Ultimately, the best way to provide a thorough description of a photon migration in a turbid medium is TD diffuse optical tomography, which decouples the underlying scattering and absorption of photons. NIR photon migration in a turbid medium is governed by the diffusion equation for the diffuse photon fluence rate ,is the speed of light in the medium, is the optical absorption coefficient, is the optical scattering coefficient, is the mean cosine of the scattering angle, is the photon source at a source location , is the diffusion coefficient, and is the reduced scattering coefficient. is usually approximated to be , since scattering is dominant over absorption in a turbid medium. For a short pulse from an isotropic point source, if we assume that and are position independent, i.e., and , then the solution to Eq. 1 becomes Green’s function.9, 10
Light Propagation Model
A schematic diagram of the experimental setup of the eXplore Optix™-MX2 system (ART Advanced Research Technologies, Inc., Montreal, Canada) is shown in Fig. 1c . As shown in Fig. 1c, the whole light propagation procedure from source to detector can be divided into four steps: Green’s function representing a photon migration from source to a fluorescent inclusion , lifetime decay of a fluorescent inclusion, another Green’s function showing a migration from a fluorescent inclusion to detector , and impulse response function (IRF) of approximated Gaussian wave form. In general, and are functions of wavelength, thus the steps and should be described by different propagators. However, since the excitation and emission wavelength are close to each other where tissue optical properties vary slowly, these Green’s functions can be described by the same propagator. A summary of the previous procedure can be written as the forms of the following analytical functions,is a lifetime of a fluorescent inclusion and represents the central temporal position of the Gaussian IRF with a width of . Under this formulation, the use of the standard first-order Born approximation11, 12 gives us a resulting reflective fluorescence fluence rate at a detector position from a fluorophore distributed in a volume , is a constant including source/detector efficiencies and a filter loss. Here represents the product of the concentration and its quantum efficiency (which is known a priori), and ∗ denotes the convolution.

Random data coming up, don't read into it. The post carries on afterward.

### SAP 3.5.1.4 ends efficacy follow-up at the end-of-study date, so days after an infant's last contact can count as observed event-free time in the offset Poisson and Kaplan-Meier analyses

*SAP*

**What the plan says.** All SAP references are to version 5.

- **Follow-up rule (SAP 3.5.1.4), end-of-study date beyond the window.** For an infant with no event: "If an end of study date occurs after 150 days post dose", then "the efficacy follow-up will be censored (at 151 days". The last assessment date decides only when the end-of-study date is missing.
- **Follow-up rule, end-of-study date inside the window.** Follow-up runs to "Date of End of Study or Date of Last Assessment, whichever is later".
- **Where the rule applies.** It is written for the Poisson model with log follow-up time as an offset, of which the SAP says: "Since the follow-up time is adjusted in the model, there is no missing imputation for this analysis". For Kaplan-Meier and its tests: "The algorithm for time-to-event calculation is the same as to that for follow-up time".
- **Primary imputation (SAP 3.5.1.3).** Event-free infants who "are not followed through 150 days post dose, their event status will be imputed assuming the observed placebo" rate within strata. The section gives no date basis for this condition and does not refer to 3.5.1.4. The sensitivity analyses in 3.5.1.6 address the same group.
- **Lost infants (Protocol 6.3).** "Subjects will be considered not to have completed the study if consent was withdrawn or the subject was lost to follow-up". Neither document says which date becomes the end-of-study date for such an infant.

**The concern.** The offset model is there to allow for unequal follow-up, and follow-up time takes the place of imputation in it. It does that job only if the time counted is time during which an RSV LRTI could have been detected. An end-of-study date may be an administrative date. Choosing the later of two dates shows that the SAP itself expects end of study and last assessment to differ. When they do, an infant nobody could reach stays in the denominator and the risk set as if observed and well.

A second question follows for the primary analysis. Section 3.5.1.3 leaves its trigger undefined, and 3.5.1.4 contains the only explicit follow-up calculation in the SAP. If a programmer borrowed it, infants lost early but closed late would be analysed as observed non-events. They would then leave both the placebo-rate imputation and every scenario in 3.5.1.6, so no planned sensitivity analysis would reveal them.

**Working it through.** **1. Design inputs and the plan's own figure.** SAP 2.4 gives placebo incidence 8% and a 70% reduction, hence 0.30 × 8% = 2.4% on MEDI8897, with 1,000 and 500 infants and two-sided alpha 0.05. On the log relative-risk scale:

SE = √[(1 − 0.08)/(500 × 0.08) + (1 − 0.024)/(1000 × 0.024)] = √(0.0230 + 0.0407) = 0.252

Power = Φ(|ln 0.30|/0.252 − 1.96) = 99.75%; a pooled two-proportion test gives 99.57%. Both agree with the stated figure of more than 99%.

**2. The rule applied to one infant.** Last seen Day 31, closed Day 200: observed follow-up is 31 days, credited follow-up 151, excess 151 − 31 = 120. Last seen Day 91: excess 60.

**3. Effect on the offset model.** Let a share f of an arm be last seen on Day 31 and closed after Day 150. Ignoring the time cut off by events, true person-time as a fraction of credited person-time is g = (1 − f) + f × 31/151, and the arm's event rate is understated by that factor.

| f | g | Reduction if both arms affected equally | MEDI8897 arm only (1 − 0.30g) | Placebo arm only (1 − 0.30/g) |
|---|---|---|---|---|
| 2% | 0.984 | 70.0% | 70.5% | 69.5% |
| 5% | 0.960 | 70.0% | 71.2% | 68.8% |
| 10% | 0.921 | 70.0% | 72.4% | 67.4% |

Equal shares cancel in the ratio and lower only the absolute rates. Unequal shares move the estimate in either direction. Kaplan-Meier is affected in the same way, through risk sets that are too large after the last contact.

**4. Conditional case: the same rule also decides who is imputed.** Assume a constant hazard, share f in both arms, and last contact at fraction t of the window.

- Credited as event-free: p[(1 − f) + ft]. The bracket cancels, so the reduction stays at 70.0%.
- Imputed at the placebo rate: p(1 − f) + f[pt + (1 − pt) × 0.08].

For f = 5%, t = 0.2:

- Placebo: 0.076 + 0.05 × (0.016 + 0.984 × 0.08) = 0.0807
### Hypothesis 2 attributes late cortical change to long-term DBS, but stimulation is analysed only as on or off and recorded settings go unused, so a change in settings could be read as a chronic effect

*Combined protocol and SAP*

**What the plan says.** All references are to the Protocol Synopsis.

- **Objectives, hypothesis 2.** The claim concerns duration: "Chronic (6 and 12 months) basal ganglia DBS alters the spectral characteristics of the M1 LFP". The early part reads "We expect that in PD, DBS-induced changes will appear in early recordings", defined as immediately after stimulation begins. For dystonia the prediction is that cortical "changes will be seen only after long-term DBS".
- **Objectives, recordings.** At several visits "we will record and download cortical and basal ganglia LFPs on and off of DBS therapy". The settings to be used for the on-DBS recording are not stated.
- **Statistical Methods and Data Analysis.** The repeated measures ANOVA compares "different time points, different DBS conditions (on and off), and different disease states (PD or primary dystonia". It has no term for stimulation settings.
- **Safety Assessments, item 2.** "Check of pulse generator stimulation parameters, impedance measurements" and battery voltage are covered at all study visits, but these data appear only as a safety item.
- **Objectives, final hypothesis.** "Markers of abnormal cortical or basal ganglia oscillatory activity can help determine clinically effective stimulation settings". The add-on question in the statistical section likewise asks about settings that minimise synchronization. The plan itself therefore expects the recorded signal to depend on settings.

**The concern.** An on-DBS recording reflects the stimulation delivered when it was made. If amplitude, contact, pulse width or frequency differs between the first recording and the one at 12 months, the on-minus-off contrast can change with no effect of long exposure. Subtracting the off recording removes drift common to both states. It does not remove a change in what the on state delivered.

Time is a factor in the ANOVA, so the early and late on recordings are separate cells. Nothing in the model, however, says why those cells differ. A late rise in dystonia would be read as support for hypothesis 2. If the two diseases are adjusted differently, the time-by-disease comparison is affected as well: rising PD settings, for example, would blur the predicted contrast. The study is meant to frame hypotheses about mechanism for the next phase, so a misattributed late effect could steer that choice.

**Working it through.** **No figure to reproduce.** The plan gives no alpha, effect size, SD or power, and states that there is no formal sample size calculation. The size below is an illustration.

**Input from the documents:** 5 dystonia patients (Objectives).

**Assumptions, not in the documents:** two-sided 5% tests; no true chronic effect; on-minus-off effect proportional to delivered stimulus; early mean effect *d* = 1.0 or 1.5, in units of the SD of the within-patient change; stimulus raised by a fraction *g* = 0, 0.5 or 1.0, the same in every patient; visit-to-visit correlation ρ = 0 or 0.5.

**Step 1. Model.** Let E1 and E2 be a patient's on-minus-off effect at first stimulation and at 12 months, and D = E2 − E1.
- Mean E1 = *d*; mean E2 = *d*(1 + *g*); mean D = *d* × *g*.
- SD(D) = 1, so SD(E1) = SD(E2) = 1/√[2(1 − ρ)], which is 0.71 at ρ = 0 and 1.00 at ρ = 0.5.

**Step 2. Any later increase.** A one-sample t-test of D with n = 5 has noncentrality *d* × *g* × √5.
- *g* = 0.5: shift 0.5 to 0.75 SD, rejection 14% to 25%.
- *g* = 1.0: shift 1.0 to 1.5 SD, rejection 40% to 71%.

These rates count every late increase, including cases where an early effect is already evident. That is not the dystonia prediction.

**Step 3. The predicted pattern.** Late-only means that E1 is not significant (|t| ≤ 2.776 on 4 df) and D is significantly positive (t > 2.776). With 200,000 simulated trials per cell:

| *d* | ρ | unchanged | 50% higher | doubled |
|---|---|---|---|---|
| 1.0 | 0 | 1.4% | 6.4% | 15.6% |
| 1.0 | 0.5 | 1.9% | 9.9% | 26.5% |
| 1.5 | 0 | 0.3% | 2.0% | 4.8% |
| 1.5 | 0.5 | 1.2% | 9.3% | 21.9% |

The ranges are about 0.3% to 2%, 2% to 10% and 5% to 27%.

To generate a fluorescent distribution in the region of interest, the integral in Eq. 4 is to be discretized [ , , , , , , , , ]. For a series of measurements that have been made at source and detector positions, Eq. 4 turns to the following matrix equation,
Materials and Methods
The eXplore Optix™-MX2 System